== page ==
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UK government lines up billions to refresh legacy tech in 600-system tax dept
Let's hope DALAS procurement is a tad more sensible than its soap opera namesake
The UK government's commercial wing has begun to set up a contracting agreement set to be worth up to £4.5 billion ($5.4 billion) for application software services supporting the nation's tax collector.
The Crown Commercial Services, which sits within the Cabinet Office, has launched a consultation with tech market suppliers to create a framework agreement to contract work for Her Majesty's Revenue & Customs (HMRC) as it strives to become "less dependent upon legacy technologies."
HMRC has one of the largest and most complex IT estates in Europe with over 600 systems, 800 terabytes of data, 1,000 IT changes a month and a 24/7 IT operation. It serves 45 million citizens and more than 5 million business taxpayers.
A procurement notice said the multibillion-pound spending figure – the top limit of what may be available under the contracts – would be spread over four years, beginning from July 2023. The budget sets a maximum of £1.125 billion ($1.4 billion) in spending under the contract for each financial year.
"The framework will provide a commercial vehicle to replace existing contractual arrangements that are due to expire between September 2023 and January 2025, and will provide the basis for letting a large proportion of HMRC future application services requirements," it says.
The mega-contract will be the responsibility of the minister for the Cabinet Office, currently paymaster general Michael Ellis.
The procurement program, dubbed Digital and Legacy Application Services, or DALAS, is intended to "provide a strategic gateway to support the delivery of future application services and move HMRC toward an application services support model that is less dependent upon legacy technologies," the notice said.
The procurement will kick off discussions with potential suppliers before formal competition begins in September. Although designed for HMRC, the framework will also be available to other public bodies.
Contracts are expected to come under five main lots, although two of those are sub-divided. Lot 1 applies to consulting, including enterprise architecture advice, design and delivery support, as well as legacy service decommissioning and disposal.
Lot 2a is set to address topics including the integration of software life cycle from application development to release and IT Ops. Lot 2b seems to express a desire to move to a DevOps including "process, workflow, forms and application development, deployment and live support using automated tooling to support rapid release of stable products and microservices, through discovery, alpha and beta phases, built on Dev/Sec/Ops principles by design."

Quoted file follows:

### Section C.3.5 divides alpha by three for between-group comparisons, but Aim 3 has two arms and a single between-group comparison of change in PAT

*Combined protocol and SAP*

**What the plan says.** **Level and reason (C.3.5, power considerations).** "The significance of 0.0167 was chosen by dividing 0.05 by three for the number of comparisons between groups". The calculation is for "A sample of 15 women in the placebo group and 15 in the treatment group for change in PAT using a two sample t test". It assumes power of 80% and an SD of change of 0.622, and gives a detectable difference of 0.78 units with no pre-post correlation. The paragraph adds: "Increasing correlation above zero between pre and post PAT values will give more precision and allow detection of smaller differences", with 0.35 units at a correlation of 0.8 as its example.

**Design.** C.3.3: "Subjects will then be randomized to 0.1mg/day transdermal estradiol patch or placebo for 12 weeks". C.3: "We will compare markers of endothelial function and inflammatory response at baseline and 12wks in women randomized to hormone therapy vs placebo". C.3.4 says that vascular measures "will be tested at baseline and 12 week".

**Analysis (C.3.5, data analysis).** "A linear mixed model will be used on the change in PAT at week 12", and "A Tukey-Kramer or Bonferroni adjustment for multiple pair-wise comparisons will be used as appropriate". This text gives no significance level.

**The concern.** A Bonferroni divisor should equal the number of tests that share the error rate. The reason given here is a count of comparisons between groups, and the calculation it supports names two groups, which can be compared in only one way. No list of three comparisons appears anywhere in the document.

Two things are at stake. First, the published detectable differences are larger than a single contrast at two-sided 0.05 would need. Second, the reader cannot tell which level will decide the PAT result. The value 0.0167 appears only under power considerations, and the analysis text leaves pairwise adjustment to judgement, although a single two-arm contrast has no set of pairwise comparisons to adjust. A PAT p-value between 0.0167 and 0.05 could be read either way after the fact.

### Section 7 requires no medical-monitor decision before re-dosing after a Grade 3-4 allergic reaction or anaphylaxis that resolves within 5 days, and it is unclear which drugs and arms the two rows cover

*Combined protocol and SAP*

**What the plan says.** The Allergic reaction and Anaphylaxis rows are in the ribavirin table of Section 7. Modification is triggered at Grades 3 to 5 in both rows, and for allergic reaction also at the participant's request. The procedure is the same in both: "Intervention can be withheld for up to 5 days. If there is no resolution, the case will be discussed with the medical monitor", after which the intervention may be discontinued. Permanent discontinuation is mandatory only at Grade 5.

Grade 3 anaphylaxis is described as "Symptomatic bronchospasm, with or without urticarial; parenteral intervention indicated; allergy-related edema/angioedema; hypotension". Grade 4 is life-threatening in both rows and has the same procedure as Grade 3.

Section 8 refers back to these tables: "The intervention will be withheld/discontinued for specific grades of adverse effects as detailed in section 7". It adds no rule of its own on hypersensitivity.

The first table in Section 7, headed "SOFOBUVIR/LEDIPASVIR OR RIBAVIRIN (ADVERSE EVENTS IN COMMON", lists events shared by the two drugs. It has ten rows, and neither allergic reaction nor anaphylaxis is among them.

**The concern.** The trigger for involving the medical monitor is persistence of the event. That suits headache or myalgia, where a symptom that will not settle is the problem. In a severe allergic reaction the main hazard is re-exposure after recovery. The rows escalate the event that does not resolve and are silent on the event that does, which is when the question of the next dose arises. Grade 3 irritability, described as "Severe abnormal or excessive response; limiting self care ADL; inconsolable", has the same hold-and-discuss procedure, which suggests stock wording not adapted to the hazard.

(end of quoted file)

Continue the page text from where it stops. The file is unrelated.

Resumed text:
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Lot 3 addresses management of new or existing custom applications and middleware, including APIs, API platforms, and enterprise service buses. Lot 4 is about specialist support and software licensing as well as product support for cloud-based platform and software-as-a-service.
Finally, lot 5 is about education and training for technologies including SAP, Microsoft Dynamics and Power platforms, and ServiceNow.
The procurement overlaps with the Technology Sourcing Programme, a re-procurement of £7.1 billion ($8.5 billion) in IT spending with a five-year life-span that would "radically transform how HMRC works with IT partners," according to the tax authority. Documents released last year suggest some slippage, according to a timetable set by UK government's major projects watchdog.
Both procurements arrive shortly after a new tech leadership duo. Tom Skalycz, chief technology officer, started at HMRC eight months ago, while Daljit Rehal, HMRC chief digital and information officer, has been in place since September 2020.
In November 2020, the head of UK public spending watchdog the National Audit Office warned HMRC about the investment required to update legacy applications due to earlier cost-cutting.
Comptroller and auditor general Gareth Davies said: "HMRC has recognized that, due to the need in the past to forgo operational maintenance and upgrades to its systems to secure cost savings, its IT systems now constitute a significant risk to the Department. This will require significant investment and will need to be at the heart of any future Spending Review settlement." ®